That’s all it takes for you to fall in love with an RV with a slide room. Slide outs increase living space and make the RV more home like – removing all sense of being closed in a small space.
Slide outs are great additions to any RV, but they do come with maintenance.
Did you know that slideouts are the leading source of RV water leaks? As the rubber seals around the perimeter age, things will twist, warp, and otherwise get out of shape, and they allow rainwater to seep in.
In our recent email newsletter, we asked what kind of blog post you wanted to see from us next. There was an astounding response from our readers to write an article on slide out seals.
With the help of our in house expert, Danny Agosta and our new RV Tech friend, Mike, we put this post together as a comprehensive guide for RV slide out seal replacement.
This post is going to be lengthy, but we hope that it gives you all the resources you need to replace or repair your RV slide out seals. In this blog article, we are going to cover the most common types of RV slide out seals, how to replace them, and what to do to keep them in good condition for many years to come.
If you already have our RV catalog – great! You can refer to pages 8 and 9 for the slide out seals. If you don’t have a catalog – don’t worry! You can snag a FREE digital download Catalog or have one mailed to you here. We’ll also include links to our website throughout this post for quick reference!
Types of Slide Out Seals
The type of seal used and how it’s installed is determined by the manufacturer when they are building the RV. These seals can be installed by glue on, push on or peel-n-stick. The most common combination of seals are a wiper and bulb type seal. Wiper seals flex in or out, depending on how the slide is moving, to prevent water from getting into the slide room. Bulb seals compress against the slide when it’s closed.
Sealing an RV slide out has taken on many forms throughout the decades. When an RV is manufactured, and before the slide out is installed, the first seals are installed on the body of the RV – vertically and horizontally around where the slide out will sit. Sealing the slide out began with a simple “P” profile seal that glued on. Manufacturers gradually moved to push on style seals, and then finally an “H” style seal which Mike describes below.
Peel-N-Stick "P" Profile Wiper Seal
C-Clip Side Wiper Seal
Mike says, “you might find is that these seals are larger 3 sided channels that are made of a hard rubber compound and are attached by glue or fastened to the body of the RV with metal screws”.
Example of an “H” Wiper Seal
The “H” seals provided manufacturers the opportunity to seal RV slide rooms faster. Instead having to install wiper seals on the inside and outside of the RV, this dual sided seal could be applied in minutes. Then, all the manufacturer would have to do is tack it in a few places and slide on the bulb. Job done!
“H” seals also give you a unique opportunity as an RV owner. Instead of having to replace the whole seal in the event of a crack or tear, “H” seals can be cut on the damaged side and replaced (illustrated below).
For example, if you have a tear on your exterior wiper seal, you can cut that part of the wiper off and replace it with part #70-3884-265 assuming the profiles of the seal, and their dimensions are the same. You can then use the original bulb seal, or you can replace it if it is damaged.
Common Slide Out Seal Problems
Slide out seal problems? You’re not alone.
When an RV has been in use for a year or two, rubber seals can start to dry out if not taken care of properly. If an RV is parked under trees, for example, leaves and twigs can collect on top of the slide out and get pulled in when you retract the slide damaging your seals. Some RVs have awnings, or slide toppers, to keep debris off the top of the RV slide out, but that’s not always the case.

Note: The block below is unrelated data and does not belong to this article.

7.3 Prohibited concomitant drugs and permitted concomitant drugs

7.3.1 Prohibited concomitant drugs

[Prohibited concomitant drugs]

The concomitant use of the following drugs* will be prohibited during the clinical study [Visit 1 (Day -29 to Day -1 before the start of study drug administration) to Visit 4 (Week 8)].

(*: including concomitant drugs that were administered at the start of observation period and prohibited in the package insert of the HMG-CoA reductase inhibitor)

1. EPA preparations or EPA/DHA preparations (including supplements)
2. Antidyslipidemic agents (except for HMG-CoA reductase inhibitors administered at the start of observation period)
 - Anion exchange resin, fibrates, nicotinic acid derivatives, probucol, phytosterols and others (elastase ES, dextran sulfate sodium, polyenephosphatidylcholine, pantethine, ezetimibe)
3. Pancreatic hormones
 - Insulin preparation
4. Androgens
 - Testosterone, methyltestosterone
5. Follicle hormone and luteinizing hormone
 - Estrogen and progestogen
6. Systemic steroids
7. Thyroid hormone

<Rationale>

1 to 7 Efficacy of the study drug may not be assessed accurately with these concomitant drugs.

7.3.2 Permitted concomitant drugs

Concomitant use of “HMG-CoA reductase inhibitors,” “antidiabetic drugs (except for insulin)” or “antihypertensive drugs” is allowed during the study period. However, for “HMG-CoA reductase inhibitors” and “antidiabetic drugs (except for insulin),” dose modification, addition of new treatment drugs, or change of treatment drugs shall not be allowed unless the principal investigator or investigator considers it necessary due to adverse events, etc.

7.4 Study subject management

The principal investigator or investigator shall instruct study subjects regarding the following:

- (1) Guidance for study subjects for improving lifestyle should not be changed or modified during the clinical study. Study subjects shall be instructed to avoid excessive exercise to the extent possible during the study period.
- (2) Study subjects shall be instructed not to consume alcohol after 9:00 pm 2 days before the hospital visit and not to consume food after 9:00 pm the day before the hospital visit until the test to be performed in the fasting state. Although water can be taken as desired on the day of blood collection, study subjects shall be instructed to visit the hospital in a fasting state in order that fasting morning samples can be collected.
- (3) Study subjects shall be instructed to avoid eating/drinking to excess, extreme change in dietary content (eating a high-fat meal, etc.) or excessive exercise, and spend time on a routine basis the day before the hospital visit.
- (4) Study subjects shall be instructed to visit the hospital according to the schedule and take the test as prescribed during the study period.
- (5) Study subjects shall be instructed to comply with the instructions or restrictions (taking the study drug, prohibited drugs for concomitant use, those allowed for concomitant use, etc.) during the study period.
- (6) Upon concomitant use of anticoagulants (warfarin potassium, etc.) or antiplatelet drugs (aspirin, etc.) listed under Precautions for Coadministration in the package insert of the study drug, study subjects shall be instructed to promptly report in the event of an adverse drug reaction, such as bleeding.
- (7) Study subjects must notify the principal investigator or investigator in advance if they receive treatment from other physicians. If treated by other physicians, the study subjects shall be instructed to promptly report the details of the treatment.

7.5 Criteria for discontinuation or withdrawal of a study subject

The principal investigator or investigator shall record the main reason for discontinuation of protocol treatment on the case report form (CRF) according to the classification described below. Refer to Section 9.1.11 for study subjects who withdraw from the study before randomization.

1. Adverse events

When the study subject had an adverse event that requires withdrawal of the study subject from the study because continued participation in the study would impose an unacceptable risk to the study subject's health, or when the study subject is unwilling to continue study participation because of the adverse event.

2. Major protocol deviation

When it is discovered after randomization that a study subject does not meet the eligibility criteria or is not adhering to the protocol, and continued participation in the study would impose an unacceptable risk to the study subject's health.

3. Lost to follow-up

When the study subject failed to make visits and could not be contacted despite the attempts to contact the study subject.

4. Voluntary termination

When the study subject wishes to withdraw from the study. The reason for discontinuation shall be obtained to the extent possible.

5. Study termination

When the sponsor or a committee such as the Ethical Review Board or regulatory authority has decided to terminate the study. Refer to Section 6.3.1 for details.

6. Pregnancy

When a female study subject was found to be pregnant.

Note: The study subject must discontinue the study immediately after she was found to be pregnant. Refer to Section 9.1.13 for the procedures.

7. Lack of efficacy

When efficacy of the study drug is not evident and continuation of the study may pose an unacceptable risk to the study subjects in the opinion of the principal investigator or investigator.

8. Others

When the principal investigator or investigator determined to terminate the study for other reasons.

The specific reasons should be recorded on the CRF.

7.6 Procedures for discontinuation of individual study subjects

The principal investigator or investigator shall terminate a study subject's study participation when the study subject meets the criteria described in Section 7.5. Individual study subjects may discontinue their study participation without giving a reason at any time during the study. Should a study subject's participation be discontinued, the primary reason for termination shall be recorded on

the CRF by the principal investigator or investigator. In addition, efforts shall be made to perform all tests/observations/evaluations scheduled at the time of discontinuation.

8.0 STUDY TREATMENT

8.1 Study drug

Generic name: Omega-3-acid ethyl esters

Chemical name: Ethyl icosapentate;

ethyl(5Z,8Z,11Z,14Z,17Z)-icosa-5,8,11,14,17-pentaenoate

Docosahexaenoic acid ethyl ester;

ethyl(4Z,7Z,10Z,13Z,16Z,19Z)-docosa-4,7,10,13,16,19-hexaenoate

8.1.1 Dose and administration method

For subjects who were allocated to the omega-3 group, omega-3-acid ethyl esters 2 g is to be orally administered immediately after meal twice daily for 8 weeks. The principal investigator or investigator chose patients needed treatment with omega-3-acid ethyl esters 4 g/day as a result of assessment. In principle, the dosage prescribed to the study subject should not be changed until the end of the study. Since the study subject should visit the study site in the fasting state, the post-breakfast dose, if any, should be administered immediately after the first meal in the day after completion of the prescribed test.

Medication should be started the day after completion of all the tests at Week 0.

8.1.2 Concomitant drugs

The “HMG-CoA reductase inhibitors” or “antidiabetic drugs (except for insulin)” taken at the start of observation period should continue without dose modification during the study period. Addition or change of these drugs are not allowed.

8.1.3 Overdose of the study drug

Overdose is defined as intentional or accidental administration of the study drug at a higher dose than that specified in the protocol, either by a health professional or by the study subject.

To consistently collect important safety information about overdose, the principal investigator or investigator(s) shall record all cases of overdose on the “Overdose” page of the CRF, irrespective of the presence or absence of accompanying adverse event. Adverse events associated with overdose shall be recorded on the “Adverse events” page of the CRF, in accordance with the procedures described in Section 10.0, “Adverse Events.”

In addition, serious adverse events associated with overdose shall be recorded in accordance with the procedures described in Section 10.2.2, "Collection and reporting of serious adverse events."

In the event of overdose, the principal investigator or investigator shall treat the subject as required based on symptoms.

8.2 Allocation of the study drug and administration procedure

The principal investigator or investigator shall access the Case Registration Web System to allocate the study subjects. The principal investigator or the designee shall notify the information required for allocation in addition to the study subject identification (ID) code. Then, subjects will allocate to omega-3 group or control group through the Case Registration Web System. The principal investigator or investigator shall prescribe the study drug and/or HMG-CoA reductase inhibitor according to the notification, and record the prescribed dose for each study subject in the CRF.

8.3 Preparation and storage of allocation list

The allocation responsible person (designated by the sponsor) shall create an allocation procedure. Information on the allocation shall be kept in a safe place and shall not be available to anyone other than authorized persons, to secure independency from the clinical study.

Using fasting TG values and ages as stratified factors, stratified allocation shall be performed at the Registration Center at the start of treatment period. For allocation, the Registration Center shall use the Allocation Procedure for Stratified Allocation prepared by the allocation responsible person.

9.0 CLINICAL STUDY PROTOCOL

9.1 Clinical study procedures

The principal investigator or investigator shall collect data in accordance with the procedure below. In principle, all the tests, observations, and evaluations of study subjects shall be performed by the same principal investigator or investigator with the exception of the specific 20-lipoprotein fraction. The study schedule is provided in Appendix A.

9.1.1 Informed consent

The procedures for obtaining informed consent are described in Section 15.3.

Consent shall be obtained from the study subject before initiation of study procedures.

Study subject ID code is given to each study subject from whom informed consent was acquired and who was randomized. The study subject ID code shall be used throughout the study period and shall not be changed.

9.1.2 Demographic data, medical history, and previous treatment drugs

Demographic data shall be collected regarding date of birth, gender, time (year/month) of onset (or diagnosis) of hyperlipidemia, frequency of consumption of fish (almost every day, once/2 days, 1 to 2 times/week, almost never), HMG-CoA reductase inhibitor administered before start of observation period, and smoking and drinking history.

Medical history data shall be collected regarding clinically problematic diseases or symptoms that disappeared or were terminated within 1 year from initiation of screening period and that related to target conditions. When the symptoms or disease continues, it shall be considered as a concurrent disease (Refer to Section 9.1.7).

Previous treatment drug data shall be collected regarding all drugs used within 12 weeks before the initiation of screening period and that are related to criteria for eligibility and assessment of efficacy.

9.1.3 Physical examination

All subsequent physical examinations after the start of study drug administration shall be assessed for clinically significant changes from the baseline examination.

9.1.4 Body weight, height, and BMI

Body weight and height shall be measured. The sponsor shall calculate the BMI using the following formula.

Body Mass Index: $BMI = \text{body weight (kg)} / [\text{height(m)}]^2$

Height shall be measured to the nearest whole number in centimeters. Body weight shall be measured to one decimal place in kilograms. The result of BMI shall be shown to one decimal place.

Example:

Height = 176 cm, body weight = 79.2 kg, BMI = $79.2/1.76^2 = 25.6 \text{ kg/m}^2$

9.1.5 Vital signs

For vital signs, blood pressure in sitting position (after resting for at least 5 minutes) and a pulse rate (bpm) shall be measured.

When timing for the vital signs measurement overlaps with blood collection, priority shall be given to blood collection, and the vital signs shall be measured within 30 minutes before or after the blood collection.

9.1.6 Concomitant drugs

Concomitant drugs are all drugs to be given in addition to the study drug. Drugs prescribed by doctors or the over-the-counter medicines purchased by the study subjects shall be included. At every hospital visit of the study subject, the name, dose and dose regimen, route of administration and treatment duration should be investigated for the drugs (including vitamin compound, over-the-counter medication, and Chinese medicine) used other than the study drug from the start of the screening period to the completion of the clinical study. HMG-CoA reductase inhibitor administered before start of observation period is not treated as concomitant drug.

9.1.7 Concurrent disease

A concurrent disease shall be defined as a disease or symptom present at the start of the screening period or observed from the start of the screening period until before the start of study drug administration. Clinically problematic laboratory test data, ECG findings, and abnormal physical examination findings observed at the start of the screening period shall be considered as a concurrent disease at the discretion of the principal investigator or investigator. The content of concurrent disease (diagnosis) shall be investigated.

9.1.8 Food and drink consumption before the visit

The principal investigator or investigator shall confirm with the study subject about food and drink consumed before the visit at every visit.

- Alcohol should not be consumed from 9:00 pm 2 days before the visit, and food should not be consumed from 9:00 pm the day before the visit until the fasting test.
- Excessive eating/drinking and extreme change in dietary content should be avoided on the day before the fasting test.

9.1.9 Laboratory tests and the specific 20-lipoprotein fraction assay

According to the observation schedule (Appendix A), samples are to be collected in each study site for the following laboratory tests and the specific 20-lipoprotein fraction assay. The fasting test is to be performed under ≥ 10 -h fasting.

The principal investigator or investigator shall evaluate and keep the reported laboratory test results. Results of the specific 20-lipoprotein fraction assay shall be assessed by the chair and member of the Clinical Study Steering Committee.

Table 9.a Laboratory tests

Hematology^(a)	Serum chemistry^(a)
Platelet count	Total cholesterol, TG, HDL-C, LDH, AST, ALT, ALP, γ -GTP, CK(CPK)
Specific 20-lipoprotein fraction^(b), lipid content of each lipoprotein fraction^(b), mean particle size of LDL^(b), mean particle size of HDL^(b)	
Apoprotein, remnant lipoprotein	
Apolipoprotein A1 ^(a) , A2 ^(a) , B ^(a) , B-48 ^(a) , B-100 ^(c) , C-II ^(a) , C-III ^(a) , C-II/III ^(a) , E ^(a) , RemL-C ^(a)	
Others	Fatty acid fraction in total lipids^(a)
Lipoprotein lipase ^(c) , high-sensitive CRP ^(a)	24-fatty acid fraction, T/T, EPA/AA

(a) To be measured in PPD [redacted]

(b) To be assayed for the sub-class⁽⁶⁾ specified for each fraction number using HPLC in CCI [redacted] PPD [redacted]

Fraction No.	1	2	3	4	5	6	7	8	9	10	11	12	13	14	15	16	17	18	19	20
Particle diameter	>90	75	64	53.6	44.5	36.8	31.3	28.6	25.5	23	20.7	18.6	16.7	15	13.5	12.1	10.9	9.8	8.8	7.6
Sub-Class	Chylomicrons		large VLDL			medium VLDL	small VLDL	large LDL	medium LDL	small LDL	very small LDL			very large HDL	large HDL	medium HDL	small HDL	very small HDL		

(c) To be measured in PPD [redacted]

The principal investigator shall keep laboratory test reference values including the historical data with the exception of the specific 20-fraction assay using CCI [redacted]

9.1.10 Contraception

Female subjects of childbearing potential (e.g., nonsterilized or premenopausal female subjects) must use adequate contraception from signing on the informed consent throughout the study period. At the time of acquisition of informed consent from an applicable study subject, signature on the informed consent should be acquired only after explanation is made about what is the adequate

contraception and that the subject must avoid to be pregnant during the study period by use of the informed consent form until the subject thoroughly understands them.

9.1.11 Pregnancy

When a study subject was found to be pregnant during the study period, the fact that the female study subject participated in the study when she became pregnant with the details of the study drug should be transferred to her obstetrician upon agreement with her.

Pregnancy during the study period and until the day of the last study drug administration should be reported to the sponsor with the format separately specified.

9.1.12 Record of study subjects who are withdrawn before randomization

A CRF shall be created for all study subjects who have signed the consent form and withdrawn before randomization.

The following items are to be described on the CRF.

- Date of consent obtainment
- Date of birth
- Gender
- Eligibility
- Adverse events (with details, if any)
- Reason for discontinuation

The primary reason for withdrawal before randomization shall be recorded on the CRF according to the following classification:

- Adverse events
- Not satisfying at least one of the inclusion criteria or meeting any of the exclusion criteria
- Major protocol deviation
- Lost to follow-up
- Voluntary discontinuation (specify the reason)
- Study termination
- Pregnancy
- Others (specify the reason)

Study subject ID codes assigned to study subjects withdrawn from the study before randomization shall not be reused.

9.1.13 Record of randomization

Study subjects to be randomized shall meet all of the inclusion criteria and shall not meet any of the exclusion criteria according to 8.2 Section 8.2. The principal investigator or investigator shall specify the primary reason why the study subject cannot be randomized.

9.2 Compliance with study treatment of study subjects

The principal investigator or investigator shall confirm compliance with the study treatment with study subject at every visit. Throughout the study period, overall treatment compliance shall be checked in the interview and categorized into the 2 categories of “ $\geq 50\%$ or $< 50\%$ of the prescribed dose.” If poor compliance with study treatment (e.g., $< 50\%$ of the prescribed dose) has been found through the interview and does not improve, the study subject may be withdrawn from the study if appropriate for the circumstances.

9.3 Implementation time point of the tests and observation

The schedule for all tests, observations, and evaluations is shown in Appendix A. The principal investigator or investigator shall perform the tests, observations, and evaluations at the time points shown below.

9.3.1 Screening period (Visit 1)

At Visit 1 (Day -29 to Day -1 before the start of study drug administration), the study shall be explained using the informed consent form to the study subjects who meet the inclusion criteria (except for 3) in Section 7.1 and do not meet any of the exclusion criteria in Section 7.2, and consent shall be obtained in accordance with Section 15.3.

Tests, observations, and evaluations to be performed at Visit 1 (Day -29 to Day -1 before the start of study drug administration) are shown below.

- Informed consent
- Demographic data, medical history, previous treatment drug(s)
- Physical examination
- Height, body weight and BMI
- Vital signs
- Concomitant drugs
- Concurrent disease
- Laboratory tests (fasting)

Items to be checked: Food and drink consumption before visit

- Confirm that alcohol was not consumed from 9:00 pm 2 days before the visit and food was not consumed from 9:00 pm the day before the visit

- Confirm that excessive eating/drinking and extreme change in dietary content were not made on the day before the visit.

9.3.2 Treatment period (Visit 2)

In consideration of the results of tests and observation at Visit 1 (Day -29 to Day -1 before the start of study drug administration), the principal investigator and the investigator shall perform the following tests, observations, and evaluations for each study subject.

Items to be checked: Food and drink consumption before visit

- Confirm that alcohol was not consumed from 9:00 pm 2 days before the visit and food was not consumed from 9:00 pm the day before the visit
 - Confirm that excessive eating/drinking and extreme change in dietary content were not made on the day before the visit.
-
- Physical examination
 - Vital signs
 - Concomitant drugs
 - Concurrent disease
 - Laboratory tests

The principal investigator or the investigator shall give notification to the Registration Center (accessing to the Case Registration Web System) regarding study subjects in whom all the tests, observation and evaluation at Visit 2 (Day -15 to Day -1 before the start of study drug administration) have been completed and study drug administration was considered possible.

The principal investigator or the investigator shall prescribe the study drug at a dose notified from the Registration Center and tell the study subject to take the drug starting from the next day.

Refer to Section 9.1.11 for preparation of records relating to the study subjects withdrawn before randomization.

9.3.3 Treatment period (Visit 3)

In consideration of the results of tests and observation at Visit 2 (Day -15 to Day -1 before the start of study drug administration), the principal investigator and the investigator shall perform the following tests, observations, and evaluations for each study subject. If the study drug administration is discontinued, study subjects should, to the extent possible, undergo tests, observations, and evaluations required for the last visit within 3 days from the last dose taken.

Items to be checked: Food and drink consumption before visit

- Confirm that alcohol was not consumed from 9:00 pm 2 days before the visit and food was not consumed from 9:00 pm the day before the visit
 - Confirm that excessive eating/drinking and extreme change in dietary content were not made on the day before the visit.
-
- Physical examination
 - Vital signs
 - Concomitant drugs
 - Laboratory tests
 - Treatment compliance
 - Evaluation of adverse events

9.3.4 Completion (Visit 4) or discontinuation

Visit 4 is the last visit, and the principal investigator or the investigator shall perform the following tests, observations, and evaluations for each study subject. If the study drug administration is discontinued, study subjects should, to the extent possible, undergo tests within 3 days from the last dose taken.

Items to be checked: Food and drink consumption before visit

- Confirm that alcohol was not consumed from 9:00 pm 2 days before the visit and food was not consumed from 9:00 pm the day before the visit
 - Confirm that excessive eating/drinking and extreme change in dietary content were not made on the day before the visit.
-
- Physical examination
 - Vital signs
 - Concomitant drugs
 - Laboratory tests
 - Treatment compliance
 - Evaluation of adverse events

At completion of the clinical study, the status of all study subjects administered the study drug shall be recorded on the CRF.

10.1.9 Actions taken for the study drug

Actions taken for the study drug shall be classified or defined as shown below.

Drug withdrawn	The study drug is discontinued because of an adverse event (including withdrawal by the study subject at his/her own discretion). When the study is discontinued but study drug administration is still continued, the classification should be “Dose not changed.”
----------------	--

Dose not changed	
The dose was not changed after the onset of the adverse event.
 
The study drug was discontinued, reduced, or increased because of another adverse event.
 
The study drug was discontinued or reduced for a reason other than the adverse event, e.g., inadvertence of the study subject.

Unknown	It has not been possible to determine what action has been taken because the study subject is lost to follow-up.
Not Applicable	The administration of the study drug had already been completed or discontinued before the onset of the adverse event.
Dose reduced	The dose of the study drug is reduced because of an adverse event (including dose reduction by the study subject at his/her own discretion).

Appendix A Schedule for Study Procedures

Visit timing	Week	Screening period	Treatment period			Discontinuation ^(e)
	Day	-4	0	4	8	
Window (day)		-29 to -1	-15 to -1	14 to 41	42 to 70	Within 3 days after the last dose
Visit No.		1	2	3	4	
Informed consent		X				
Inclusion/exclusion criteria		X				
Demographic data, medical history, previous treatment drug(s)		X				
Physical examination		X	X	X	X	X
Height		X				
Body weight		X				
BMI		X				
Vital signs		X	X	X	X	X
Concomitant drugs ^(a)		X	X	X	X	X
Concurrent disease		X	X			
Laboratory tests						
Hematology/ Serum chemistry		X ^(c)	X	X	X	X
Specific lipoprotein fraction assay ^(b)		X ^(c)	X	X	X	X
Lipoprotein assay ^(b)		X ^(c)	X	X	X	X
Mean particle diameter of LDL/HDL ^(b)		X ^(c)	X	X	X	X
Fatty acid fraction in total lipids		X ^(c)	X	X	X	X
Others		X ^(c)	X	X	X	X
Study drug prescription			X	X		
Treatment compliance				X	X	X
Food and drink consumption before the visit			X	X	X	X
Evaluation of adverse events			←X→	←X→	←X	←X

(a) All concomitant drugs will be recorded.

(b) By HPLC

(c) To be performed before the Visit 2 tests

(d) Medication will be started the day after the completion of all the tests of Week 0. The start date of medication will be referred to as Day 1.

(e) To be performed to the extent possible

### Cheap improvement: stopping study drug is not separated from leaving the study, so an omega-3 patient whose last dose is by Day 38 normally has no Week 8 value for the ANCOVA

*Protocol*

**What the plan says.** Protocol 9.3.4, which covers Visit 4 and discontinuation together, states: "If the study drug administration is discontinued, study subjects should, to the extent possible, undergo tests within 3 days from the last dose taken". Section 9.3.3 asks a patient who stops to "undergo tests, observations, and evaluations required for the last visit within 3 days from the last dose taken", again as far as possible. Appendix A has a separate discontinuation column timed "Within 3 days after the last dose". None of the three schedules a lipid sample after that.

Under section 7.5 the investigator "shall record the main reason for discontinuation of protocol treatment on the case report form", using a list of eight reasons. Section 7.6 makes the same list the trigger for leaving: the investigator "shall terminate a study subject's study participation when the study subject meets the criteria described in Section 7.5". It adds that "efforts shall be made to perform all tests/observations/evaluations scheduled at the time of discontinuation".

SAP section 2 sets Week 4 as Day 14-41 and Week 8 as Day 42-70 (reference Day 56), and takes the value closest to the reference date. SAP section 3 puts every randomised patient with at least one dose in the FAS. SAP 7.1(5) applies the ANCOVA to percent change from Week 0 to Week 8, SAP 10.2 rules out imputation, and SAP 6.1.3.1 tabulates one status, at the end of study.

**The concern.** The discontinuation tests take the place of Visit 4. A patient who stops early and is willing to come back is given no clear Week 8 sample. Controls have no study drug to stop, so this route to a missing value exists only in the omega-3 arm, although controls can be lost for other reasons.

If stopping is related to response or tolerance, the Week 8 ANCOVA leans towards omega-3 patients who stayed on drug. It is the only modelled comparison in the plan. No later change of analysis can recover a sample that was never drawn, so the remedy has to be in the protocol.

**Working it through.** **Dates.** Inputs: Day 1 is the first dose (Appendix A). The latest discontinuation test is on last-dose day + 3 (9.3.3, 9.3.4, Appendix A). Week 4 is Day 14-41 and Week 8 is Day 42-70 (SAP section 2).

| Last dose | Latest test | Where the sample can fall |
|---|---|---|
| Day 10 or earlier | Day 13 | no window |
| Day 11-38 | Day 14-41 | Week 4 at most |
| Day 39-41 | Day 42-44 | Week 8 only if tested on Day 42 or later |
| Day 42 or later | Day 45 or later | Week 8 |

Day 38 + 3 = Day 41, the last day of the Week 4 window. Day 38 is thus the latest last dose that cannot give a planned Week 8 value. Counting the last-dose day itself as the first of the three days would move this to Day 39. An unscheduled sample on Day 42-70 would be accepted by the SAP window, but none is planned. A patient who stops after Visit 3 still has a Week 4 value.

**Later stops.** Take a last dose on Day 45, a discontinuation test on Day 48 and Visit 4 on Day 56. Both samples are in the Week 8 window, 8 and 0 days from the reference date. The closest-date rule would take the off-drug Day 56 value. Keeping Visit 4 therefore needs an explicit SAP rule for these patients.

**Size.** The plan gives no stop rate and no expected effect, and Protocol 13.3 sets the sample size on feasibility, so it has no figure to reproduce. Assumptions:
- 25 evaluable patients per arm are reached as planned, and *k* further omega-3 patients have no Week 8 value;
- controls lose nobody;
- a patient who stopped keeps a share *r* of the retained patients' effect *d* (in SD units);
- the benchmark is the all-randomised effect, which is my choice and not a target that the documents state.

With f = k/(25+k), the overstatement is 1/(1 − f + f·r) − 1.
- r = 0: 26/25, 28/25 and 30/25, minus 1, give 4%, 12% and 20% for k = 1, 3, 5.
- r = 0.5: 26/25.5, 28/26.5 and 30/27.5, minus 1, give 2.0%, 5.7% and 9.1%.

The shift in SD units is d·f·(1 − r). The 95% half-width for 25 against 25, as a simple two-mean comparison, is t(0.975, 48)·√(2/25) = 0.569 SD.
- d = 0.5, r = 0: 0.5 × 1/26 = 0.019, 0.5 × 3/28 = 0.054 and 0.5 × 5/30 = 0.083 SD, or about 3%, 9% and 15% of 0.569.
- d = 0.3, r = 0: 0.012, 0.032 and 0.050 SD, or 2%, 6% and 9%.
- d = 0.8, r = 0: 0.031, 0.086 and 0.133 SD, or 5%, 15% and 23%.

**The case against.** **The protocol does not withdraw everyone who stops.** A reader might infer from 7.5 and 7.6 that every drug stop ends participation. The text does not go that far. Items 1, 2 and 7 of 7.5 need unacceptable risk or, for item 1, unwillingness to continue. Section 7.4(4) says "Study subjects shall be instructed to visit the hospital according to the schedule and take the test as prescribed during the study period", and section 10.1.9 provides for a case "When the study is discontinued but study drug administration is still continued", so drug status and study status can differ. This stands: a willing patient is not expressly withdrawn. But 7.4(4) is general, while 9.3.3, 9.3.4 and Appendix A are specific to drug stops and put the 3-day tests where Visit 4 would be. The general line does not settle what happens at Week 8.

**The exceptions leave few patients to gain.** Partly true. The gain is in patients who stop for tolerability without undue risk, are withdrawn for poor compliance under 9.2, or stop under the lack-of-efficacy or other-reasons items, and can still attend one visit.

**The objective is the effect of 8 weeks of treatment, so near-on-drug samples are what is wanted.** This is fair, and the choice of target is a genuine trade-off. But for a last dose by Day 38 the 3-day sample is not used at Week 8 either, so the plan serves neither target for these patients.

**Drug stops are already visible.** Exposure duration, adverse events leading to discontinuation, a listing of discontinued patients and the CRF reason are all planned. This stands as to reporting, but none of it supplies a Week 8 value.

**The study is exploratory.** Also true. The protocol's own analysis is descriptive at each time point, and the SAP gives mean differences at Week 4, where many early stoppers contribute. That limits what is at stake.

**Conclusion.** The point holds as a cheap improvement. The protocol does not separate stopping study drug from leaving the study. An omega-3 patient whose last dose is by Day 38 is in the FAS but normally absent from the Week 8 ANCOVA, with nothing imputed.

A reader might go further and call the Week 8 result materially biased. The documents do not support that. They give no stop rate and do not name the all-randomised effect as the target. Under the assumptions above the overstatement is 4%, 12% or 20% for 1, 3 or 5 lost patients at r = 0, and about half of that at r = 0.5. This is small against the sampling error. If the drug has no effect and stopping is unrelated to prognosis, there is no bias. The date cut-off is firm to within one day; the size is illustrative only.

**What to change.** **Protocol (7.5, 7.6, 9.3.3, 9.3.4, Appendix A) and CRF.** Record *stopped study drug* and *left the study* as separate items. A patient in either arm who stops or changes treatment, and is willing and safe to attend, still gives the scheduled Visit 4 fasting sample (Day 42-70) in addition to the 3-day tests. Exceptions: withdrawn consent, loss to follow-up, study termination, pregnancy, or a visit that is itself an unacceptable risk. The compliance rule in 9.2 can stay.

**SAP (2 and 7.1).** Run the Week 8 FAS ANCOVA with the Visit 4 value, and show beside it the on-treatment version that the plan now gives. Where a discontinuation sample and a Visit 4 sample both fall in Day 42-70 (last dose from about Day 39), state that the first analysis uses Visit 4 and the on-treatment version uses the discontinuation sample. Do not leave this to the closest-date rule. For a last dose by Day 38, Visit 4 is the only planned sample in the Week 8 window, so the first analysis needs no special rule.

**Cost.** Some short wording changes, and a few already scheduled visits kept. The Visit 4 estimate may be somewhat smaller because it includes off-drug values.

Debris shouldn’t be underestimated. If you retract the slide with debris on top, you risk damaging the top of the slide or your RV interior, or completely ripping your secondary and sometimes primary seals off your RV.
If your RV is sitting in the hot sun, with no cover, the constant exposure to UV will cause the rubber compound to start to break down. This causes your seals to look dull grey, shrink and eventually crack and degrade.
As an RV tech, Mike has seen all of these issues including the seals peeling back from the body of the slide and RV especially if they’re glued on. The glue softens in the hot sun, the top of the slide out is dry and that causes the seal to peel away.
Mike’s biggest recommendation for your slide out seals?
“Owner preventative maintenance. Cleaning and lubricating can go a long way for your slide out seals”.
RV Slide Out Maintenance
I really wanted to title this section as The Great Silicone Spray Conspiracy Theory.
But don’t give me credit for that. I actually snagged that title from a forum discussing RV seal repair for a reason. Rubber manufacturers don’t recommend using anything on their products noting that it could compromise the integrity of the rubber. On the flip side, RV owners and RV Techs do recommend lubricating your seals.
Regular lubrication of your slide out seals and other seals around your RV can prevent a lot of problems. RV seal lubricants are available in many big box retailers and RV parts stores. These lubricants are clear silicone sprays with extra additives that help them last longer.
Look at those shiny seals!
So, what gives? Is there a conspiracy?
After some investigating, I discovered some truth behind rubber manufacturer disapproval, and found some clever DIYs for keeping your seals clean and well taken care of.
It’s not the silicone it’s the additives. Kind of sounds like a bad break up doesn’t it? When it comes to silicone lubricants, it’s not the silicone that causes the rubber compound to eventually break down and crack. The culprits are the additives in the spray that cause degradation. The chemicals of the propellant attack the polymer links found in the rubber compound that leave you with a weakened seal. And a broken heart💔
So, if you want to lubricate your seals what do you do?
A look into some RV forums reveals that RVers found success with pump products instead of spray. With pump products, you can gently wipe the silicone on the seal without compromising your seal quality and the environment.
What about keeping them clean?
Rubber manufacturers, like yours truly, recommend wiping your seals down with a little dish soap and water. This seemed to be an RVer favorite on forums as well.